Now most of the builders are trying to wriggle out after squandering the buyer’s money. Their chairman and directors behave like the ‘Mugambo’ character of bollwood movie Shaan, who is never seen or approachable. Every adverse situation provides opportunities for future improvements. Before the situation gets out of control, seasoned Government leaders like Yogi Adityanath must take it in their own hand and out of the purview of their bureaucrats and treat it a political imperative to be handled at the national level. First thing the country could do is to frame a single set of rules to be notified by the Government of India to ensure uniformity with a focus on affordable housing and builders must be made accountable and land laws flexible.
Second, the culture of auctioning plots by Government authorities must be replaced by a sensible system that promotes housing and not the profiteering. Insolvency laws must be amended so that flat buyers are treated at par with other banks, as recommended by the Associated Chambers of Commerce of India and the liability of promoters should not only be restricted to the insolvent company but to all their and their dependents and partners assets. To end the current imbroglio, the Government of Uttar Pradesh should immediately take over the assets of these companies and appoint an administrator to complete the flats.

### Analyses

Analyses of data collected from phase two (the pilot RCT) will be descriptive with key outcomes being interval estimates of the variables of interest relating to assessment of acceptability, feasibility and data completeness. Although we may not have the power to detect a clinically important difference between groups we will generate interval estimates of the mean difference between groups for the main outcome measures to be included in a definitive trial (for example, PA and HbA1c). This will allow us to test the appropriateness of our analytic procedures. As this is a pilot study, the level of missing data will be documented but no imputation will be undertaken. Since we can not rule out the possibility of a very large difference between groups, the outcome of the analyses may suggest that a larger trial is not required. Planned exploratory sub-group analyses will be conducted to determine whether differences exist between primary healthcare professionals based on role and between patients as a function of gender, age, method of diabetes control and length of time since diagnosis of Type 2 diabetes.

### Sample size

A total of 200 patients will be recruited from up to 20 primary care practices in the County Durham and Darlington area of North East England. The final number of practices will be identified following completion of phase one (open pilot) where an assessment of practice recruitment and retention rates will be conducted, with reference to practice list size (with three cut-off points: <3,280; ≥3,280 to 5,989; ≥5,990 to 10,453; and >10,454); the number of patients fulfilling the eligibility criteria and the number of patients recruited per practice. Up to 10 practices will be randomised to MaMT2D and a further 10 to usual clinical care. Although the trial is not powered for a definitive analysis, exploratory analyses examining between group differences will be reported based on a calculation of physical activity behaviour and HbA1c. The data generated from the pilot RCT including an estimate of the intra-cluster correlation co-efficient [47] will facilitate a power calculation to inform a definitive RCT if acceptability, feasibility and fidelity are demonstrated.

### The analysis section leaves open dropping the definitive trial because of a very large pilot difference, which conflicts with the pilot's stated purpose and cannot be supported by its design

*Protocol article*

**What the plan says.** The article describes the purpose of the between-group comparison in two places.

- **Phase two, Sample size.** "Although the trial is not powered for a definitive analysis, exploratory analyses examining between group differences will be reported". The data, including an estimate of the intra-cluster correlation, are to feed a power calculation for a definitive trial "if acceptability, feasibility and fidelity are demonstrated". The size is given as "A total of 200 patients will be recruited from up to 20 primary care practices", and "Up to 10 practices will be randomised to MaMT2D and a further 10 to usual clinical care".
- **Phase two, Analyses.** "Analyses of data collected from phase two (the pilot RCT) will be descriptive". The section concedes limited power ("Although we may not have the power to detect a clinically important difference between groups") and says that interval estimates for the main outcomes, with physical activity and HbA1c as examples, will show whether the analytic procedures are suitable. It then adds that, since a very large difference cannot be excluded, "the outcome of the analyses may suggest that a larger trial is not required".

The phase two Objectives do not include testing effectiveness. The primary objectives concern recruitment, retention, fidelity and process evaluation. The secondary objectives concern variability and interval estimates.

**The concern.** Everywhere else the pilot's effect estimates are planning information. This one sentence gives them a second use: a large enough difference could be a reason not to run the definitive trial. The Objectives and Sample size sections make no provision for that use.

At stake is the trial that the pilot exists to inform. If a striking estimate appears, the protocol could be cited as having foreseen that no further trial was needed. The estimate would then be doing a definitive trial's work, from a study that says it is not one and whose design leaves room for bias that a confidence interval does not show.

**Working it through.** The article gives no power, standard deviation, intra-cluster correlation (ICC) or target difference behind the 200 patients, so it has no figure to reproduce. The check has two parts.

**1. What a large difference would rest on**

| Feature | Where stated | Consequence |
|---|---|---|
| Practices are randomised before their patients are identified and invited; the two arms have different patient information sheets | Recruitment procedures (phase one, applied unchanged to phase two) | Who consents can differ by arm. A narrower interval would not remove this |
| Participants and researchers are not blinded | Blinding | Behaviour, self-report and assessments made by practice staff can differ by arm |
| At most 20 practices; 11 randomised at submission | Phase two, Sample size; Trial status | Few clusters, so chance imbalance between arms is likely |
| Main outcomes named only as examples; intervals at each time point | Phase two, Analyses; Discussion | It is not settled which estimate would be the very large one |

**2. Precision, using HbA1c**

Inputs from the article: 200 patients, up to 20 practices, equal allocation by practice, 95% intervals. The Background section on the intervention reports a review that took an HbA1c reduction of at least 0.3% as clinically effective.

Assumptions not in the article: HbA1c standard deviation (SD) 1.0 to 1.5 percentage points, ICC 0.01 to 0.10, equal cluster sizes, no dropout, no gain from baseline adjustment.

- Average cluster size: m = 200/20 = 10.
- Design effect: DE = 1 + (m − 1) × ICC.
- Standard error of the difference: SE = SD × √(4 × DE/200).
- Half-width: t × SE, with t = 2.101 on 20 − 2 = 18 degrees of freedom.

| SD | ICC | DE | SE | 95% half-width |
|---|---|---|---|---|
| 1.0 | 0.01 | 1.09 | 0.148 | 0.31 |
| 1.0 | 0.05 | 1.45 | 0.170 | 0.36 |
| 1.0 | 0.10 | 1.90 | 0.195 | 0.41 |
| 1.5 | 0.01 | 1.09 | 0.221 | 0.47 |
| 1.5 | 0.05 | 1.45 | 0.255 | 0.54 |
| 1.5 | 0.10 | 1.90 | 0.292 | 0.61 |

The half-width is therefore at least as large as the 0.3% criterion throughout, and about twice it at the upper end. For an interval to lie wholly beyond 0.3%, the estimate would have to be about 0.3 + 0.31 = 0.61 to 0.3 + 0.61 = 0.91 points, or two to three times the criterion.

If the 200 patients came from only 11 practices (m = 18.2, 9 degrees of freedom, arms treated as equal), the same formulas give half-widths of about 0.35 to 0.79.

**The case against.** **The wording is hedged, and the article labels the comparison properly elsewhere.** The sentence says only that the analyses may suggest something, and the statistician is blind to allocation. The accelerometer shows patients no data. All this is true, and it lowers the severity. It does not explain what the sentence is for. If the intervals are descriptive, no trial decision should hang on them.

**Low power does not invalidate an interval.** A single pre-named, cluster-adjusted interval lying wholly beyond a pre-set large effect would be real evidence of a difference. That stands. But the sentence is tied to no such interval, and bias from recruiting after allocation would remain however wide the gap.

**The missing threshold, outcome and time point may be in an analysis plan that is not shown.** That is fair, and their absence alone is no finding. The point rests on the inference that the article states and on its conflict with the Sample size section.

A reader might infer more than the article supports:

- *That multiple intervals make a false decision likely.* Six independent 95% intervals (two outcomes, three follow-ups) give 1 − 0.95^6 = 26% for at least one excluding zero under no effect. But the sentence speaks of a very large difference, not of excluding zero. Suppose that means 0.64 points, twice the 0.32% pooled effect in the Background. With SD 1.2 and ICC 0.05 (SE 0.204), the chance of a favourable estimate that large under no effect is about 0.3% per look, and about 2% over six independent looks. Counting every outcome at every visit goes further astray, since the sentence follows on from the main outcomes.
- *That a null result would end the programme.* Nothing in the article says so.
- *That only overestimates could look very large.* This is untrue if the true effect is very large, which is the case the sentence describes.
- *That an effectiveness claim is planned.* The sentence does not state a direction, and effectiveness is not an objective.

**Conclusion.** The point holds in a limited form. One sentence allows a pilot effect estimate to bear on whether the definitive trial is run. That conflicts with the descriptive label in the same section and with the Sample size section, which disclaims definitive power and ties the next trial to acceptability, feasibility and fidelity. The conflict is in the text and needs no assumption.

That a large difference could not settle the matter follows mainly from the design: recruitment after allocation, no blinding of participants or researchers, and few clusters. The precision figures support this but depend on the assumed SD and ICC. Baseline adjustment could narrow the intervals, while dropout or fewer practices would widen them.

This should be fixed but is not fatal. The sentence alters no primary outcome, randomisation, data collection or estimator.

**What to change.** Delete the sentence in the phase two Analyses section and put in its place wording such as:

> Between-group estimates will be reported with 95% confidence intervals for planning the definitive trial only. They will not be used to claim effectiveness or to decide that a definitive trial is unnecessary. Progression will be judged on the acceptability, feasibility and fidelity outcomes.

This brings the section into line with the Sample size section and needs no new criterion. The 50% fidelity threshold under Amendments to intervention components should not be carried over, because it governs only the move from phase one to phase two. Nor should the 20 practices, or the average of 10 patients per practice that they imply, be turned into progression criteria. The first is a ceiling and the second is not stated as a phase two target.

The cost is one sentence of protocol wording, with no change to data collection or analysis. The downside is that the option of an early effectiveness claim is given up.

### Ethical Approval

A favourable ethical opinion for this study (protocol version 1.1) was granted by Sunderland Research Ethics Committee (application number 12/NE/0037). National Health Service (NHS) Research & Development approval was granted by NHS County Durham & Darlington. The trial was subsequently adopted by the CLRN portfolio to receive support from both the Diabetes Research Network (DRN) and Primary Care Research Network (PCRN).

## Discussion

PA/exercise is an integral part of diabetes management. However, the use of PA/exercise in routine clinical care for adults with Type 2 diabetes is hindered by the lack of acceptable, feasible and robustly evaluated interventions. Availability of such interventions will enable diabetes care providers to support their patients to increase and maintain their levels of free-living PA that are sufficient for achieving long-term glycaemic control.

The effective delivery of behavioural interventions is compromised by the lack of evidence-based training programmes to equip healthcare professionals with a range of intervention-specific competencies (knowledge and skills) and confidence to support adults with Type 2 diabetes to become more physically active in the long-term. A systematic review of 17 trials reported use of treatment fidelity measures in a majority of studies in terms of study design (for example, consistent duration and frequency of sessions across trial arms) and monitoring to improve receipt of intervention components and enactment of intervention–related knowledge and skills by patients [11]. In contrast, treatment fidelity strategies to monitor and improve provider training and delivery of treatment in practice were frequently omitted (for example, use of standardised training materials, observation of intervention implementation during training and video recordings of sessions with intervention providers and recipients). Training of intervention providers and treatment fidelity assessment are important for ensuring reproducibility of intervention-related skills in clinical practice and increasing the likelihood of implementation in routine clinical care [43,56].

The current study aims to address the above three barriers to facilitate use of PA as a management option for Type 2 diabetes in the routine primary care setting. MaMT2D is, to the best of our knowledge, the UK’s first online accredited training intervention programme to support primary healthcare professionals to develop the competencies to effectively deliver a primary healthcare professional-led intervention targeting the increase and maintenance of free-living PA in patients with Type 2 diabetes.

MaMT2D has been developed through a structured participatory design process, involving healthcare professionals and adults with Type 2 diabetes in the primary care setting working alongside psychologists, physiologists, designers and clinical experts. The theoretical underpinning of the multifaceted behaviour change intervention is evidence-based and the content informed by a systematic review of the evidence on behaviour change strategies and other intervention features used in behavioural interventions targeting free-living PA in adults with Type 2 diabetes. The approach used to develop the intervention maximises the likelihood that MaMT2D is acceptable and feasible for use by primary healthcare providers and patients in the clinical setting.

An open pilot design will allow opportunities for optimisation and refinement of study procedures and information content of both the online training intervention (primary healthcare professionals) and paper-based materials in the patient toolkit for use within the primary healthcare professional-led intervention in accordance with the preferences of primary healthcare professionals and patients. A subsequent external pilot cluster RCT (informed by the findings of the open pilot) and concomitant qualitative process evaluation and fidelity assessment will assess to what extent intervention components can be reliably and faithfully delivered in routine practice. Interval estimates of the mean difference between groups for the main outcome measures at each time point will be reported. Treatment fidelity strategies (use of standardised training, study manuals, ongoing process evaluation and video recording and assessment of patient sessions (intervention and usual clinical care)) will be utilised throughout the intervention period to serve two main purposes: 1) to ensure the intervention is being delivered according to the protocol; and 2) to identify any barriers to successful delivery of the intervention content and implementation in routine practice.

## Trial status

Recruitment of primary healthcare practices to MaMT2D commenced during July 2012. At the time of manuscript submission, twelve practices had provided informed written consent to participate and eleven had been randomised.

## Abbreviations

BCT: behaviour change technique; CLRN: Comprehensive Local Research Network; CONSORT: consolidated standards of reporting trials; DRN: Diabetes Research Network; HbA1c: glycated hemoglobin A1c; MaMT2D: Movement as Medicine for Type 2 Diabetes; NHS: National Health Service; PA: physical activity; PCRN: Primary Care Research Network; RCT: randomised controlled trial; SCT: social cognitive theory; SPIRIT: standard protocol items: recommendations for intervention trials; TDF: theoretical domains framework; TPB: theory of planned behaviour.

The Parliament should debate and frame a new law for national housing and urban planning to replace the controversial development agencies mushrooming all over the country with their snake like fangs. Will the Adityanath regime innovate and diffuse the situation and grab the opportunity to set a new trend in housing sector governance?
(The writer is former Director General of Indian Council of Forestry Research & Education, Chancellor of FRI University, and chairman of Foundation for Integrated Resource Management)